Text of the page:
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This one is really an ask of my statistically expert readers.

Has anyone seen really good data on the bachelor’s degree success rates of students who did the early-college or middle-college route into community college?

The data I can get my hands on don’t disaggregate that way.

The students I have in mind are the ones who take a substantial number of community college credits while in high school—30 or more, say—then finish the associate degree at a community college and subsequently transfer to a four-year school. I’d love to see their success rates after they leave the community college.

Ideally, success rates would be broken out at least by race, sex, age and Pell status. An even better breakout might include disability status, military veteran status and major (or at least cluster of majors, such as STEM or business). As long as I’m on it, I’d also love to see it broken out by whether the early courses were taught by college faculty or by high school faculty.

For a long time, we didn’t have a real critical mass of students to get this information. But I think that, as a sector, we probably do by now. These programs have grown enough, and have been around long enough, that we might be able to rely on what we find.

The findings could be useful in any number of ways. If they show that, broadly speaking, the students who did heavy dual enrollment wind up just as strong at the bachelor’s level as those who didn’t, then we’d have an argument for the four-year schools to get more realistic about accepting those credits in transfer. If we find that some demographic groups do fine and others struggle, then we’d know where to start looking to make improvements. If we find that some majors lend themselves quite well and others less well, that could occasion some useful discussions around curriculum and teaching strategies.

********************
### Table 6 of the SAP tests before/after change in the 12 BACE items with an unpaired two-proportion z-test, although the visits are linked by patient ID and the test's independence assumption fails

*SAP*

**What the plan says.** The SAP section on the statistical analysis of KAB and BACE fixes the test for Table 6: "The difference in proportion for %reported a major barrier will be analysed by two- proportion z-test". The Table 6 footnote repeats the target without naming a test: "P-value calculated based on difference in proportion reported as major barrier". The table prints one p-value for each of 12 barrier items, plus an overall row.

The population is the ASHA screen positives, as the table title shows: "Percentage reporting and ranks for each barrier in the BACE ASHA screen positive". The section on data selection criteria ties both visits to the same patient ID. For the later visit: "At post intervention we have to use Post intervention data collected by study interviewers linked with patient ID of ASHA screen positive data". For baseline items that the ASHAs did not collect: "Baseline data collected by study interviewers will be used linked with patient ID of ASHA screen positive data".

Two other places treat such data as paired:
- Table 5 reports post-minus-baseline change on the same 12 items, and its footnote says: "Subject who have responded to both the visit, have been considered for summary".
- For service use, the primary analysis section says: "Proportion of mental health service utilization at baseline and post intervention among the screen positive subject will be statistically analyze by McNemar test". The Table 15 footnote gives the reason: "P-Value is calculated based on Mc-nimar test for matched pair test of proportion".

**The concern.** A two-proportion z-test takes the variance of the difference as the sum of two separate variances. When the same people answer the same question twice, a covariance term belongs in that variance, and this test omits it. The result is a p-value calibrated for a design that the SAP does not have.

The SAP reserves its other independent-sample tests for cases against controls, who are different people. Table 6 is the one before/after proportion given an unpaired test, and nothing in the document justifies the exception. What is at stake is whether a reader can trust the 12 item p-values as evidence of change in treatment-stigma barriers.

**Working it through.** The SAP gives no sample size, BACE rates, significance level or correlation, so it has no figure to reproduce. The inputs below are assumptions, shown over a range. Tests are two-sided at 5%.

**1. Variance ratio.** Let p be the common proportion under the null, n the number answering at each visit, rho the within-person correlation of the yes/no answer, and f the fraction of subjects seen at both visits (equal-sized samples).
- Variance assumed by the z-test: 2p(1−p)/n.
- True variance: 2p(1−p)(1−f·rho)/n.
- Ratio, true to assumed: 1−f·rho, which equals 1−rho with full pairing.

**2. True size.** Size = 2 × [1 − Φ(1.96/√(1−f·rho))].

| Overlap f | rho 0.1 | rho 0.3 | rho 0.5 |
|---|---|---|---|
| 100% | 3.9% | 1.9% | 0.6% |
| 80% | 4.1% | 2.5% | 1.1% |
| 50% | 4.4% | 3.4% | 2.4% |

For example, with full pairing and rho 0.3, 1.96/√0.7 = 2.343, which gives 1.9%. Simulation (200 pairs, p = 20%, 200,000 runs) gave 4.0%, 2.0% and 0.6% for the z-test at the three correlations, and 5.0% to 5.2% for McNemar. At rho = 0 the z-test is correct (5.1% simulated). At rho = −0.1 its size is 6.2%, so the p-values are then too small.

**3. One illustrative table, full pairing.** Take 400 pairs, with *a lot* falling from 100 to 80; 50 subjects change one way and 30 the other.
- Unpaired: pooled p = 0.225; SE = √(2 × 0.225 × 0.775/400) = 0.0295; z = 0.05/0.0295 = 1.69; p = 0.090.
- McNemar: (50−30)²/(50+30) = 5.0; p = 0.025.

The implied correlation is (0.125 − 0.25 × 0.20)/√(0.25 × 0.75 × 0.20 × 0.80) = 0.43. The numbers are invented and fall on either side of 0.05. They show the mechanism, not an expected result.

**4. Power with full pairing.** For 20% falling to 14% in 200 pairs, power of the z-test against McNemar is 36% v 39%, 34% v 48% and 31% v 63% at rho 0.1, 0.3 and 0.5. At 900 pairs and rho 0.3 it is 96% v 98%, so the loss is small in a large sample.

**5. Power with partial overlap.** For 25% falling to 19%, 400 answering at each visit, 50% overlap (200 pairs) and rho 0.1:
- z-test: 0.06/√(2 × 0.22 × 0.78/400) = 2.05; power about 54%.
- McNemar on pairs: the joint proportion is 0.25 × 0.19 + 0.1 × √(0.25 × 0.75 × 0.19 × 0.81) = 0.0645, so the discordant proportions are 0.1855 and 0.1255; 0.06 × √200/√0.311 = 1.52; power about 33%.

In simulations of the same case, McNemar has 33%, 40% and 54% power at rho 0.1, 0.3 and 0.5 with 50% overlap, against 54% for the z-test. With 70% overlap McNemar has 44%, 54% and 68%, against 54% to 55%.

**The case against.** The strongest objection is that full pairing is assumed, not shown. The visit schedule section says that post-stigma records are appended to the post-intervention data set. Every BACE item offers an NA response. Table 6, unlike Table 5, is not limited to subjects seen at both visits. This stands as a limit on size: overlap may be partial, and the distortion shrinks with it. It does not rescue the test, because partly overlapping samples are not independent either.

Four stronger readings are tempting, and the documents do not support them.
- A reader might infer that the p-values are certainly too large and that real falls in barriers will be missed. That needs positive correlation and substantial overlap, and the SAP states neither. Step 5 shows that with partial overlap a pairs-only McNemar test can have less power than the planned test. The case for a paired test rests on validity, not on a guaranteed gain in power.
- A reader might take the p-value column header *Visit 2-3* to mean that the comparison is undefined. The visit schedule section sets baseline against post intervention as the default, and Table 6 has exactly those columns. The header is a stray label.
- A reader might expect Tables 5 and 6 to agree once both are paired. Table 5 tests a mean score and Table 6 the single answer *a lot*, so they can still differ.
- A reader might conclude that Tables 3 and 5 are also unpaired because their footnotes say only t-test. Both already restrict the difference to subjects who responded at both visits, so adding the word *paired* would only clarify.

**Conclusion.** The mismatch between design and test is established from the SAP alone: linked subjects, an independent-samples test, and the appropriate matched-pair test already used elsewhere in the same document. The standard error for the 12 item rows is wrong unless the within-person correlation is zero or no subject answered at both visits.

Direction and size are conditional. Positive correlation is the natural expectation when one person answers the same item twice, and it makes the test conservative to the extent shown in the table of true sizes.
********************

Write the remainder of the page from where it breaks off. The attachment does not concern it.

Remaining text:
The problem right now is that everybody is relying, at least in part, on guesswork. I’ve heard very confident assertions that the students coming out of early-college or middle-college programs are just as good if not better than those who started more traditionally, and I’ve heard very confident assertions that the whole enterprise is a scam. In the absence of evidence, it’s hard either to count or to discount one view or the other.

To be clear, I assume that everyone involved in these programs is acting in good faith. It’s not about that. I’m just hoping that someone has access to, or knowledge of, a set of statistics that I haven’t seen. And again, I’m looking sectorwide, rather than college by college. Any given school in any given year can be an outlier; here I’m looking for something on a national scale.

Wise and worldly readers, does anyone know? (I can be reached at deandad (at) gmail (dot) com, or on Twitter @deandad.) Thanks!

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Sunday, April 10, 2022
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